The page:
Escaping the Time-Pitch Matrix

Aveyard, Jon orcid iconORCID: 0000-0002-0063-6848 (2016) Escaping the Time-Pitch Matrix. In: Future Sound Music Conference, 16-17 May 2016, University of Central Lancashire.

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Escaping the Time/Pitch Matrix: Teaching contemporary music practices to university students from a popular music background

Standard music notation attempts to give a comprehensive account of music by conceiving of a matrix of (i) metric rhythms and (ii) scales drawn from the chromatic scale, along with additional symbols signifying (iii) the dynamics and articulation. This pitch-time lattice, as it has been called by Trevor Wishart, is a system well designed to describe note-based music but it is insufficient to describe the full range of contemporary vocal and instrumental music (let alone music beyond these boundaries), and yet there persists an historical and mainstream subscription to teaching music firstly by introducing pulse, meter and metric rhythms, and then adding melody, counterpoint and harmony. Once these two parameters have been dealt with, possibly with brief attention paid to dynamics and timbre, the teaching ends or moves beyond consideration of musical parameters into matters of structure, concept or genre.

Whilst academic books for undergraduates can be very useful in providing contextual references, the teaching approaches from these books assume either classical music background with a focus on notation and note-based music, or a popular song background with a focus on song-writing and production. A different approach is here recommended if the use of musical parameters from a broader variety of contemporary music is to be studied. This paper is focused on music composition pedagogy regarding university students primarily from a popular music background and at the start of their undergraduate experience. It seeks to offer a model for best preparing these students to innovate within their vocal and instrumental music composition.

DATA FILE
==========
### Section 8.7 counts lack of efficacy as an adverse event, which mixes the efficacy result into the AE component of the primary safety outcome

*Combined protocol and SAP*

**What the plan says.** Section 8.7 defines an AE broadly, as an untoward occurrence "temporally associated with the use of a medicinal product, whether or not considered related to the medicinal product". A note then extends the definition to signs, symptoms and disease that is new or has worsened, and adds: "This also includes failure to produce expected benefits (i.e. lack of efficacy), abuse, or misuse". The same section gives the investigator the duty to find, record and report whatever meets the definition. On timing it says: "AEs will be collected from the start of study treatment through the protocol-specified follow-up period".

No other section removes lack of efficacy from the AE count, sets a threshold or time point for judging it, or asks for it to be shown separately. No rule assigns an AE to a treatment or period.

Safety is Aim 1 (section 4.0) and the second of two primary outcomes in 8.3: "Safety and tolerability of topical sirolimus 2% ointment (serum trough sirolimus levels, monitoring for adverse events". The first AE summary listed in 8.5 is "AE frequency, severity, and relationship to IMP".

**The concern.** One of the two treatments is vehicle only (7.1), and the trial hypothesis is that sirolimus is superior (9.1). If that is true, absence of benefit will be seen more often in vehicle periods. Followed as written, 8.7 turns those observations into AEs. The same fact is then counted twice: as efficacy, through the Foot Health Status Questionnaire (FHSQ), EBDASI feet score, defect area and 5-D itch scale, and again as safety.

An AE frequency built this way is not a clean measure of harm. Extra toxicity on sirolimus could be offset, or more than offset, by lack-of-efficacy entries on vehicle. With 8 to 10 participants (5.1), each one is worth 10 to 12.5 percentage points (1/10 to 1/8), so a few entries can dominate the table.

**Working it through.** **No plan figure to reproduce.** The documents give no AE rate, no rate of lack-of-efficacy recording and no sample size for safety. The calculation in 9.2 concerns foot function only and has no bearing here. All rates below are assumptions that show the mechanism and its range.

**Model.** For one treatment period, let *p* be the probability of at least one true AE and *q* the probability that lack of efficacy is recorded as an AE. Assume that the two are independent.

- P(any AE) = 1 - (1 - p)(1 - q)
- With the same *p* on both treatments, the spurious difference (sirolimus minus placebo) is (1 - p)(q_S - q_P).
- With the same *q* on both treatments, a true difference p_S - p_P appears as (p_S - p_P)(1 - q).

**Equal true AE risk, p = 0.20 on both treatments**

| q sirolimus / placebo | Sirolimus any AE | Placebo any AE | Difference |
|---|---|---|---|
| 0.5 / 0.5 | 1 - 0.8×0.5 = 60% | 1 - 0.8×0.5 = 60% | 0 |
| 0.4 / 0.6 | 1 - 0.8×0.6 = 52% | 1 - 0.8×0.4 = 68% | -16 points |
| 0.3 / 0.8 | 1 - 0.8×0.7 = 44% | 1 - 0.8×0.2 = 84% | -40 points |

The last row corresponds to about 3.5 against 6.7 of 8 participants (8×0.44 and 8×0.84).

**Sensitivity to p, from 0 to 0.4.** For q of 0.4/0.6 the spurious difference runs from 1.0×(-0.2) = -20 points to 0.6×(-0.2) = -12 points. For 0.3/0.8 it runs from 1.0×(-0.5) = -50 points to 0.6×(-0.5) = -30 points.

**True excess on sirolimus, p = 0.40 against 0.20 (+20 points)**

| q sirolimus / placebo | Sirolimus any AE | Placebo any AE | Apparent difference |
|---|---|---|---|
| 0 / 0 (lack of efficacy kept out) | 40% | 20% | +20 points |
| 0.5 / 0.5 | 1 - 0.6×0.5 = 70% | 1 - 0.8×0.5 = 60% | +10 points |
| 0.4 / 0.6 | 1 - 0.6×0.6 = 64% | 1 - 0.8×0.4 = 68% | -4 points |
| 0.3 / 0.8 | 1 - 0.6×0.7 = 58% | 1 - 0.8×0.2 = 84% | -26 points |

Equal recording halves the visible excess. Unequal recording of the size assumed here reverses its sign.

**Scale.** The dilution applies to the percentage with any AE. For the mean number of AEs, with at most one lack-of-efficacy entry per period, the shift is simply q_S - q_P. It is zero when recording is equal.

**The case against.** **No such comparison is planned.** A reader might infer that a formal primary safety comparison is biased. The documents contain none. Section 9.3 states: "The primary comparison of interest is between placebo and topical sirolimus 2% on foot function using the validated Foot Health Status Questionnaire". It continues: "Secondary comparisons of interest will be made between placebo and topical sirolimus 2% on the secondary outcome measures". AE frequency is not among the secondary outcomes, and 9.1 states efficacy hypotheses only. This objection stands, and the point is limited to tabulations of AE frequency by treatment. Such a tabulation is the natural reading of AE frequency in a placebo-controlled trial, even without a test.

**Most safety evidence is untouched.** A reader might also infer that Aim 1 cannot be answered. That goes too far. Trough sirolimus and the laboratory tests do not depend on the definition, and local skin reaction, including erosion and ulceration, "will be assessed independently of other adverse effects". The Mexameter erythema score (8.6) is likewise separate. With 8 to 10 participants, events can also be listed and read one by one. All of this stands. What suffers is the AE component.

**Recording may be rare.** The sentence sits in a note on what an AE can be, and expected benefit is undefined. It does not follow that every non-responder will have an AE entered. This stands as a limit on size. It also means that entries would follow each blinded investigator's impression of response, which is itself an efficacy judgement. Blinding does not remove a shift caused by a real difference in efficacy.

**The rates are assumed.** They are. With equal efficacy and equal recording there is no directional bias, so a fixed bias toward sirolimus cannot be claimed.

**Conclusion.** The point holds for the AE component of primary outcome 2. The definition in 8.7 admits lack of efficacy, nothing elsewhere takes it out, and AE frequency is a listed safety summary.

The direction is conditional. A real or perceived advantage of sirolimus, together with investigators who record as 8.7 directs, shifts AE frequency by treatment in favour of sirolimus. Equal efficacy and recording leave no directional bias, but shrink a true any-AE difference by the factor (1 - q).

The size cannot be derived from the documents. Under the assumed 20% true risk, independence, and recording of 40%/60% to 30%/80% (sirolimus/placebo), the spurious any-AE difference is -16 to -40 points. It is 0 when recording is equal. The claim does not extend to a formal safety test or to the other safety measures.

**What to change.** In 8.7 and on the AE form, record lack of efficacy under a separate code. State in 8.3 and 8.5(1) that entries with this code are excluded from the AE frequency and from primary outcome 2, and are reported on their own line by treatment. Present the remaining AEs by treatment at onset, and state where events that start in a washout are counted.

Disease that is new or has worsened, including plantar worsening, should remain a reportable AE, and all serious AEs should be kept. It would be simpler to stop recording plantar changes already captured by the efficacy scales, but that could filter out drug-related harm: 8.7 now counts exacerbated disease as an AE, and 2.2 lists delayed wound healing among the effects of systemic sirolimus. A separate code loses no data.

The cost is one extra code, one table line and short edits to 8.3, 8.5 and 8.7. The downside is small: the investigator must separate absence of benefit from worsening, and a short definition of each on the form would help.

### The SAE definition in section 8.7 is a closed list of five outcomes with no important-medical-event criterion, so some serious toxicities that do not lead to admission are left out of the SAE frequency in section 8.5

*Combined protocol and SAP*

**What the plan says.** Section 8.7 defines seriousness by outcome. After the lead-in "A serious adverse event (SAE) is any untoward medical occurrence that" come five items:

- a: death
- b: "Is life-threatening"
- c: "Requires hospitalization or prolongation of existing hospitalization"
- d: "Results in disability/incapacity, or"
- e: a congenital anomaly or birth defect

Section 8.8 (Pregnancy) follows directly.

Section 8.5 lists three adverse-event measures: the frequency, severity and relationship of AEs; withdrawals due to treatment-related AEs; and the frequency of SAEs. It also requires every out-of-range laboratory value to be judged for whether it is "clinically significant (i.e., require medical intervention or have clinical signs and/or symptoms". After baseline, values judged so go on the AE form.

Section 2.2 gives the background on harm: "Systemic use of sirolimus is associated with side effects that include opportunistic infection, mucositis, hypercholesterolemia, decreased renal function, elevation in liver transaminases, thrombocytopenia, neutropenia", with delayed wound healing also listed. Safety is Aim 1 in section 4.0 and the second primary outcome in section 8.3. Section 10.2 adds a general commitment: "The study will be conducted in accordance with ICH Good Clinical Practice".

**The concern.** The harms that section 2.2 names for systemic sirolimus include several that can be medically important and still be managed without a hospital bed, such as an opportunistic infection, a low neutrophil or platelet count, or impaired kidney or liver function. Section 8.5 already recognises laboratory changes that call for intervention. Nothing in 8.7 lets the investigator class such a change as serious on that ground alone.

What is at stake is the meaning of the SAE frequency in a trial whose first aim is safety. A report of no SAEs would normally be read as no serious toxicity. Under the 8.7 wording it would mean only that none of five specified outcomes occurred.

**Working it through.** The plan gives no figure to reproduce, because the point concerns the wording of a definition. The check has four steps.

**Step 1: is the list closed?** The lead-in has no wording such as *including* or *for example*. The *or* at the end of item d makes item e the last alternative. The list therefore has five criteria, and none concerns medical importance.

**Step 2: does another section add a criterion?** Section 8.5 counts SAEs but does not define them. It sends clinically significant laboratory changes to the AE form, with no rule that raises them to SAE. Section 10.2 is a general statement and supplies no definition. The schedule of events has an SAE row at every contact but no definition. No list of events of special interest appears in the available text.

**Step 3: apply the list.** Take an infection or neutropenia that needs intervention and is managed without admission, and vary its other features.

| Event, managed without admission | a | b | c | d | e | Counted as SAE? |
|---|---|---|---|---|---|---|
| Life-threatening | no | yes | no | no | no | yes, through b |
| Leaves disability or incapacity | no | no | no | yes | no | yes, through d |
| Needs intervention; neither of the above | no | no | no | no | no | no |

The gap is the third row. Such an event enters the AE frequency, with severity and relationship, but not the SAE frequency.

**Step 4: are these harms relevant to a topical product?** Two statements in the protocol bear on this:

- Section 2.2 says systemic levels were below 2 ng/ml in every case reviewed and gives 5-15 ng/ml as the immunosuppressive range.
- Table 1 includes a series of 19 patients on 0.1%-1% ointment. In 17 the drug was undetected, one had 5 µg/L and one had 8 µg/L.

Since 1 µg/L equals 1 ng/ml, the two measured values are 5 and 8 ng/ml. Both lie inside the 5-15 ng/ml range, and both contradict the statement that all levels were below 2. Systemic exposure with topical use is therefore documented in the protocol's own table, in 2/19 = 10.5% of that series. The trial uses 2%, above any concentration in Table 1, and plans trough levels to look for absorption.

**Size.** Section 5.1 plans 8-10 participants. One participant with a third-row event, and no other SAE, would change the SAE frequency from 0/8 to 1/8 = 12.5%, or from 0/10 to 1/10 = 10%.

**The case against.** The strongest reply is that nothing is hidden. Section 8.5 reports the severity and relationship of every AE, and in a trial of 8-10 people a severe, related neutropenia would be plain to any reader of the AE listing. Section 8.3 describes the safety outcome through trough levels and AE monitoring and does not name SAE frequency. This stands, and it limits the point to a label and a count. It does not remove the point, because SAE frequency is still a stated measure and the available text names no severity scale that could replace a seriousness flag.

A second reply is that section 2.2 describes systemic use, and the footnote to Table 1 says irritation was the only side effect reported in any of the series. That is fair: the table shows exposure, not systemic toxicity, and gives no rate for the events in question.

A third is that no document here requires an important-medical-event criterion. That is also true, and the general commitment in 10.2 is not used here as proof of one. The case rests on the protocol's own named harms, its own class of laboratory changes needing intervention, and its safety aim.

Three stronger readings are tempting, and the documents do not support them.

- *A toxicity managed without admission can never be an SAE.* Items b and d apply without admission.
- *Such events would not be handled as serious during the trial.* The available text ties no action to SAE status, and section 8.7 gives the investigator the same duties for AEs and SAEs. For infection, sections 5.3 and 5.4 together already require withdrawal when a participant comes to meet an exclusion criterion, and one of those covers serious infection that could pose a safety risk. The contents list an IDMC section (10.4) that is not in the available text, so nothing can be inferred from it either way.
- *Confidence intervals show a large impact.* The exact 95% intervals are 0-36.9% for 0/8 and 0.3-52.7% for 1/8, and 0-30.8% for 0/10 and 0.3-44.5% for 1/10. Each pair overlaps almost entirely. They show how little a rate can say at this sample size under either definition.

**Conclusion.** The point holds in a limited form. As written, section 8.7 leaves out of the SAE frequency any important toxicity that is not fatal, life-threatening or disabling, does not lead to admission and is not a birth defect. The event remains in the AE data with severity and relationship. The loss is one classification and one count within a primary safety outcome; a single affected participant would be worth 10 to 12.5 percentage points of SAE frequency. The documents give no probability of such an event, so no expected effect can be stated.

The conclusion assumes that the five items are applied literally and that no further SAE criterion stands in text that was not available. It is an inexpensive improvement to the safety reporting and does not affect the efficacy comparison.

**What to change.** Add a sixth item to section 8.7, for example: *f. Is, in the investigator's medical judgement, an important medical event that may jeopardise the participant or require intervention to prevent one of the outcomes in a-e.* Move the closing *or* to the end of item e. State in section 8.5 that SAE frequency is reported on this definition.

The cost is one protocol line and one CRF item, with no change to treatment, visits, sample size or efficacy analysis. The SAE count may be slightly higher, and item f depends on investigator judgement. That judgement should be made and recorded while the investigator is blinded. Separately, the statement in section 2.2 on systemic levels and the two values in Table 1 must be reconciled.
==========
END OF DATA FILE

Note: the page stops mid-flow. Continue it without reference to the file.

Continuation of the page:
It does this through description of one of the composition strands developed over a number of years for the Music course at the University of Central Lancashire and measuring it against Lupton and Bruce’s composition pedagogical model and its four themes – Learning from the masters, Mastery of techniques, Exploring ideas, and Developing voice. Although originally structured around a study of Time, Pitch and Articulation, in its current form, students on this module spend the first seven weeks working through the topics of Loops, Scales, Voice, Drones, Points and Noise. The six introductory sessions comprise short lectures, audio examples, discussions and practical exercises and each lead to short pieces of music composed by groups of 4-6 students in response to the topics presented. The Loops and Scales sessions promote inventiveness within the lattice. Freed from the obligation to focus within a session on any one musical parameter, the Drones, Noise and Points sessions allow students to consider how the examples played and the pieces produced in workshop use time, pitch, timbre, texture and dynamics to achieve their different effects. The Voice session takes as its primary aim the acknowledgement that although singing is the obvious way of fitting within the pitch-duration lattice, the voice has a far greater repertoire than that and a wide variety of examples are used to demonstrate how any vocal technique is a viable means to generate musical material.

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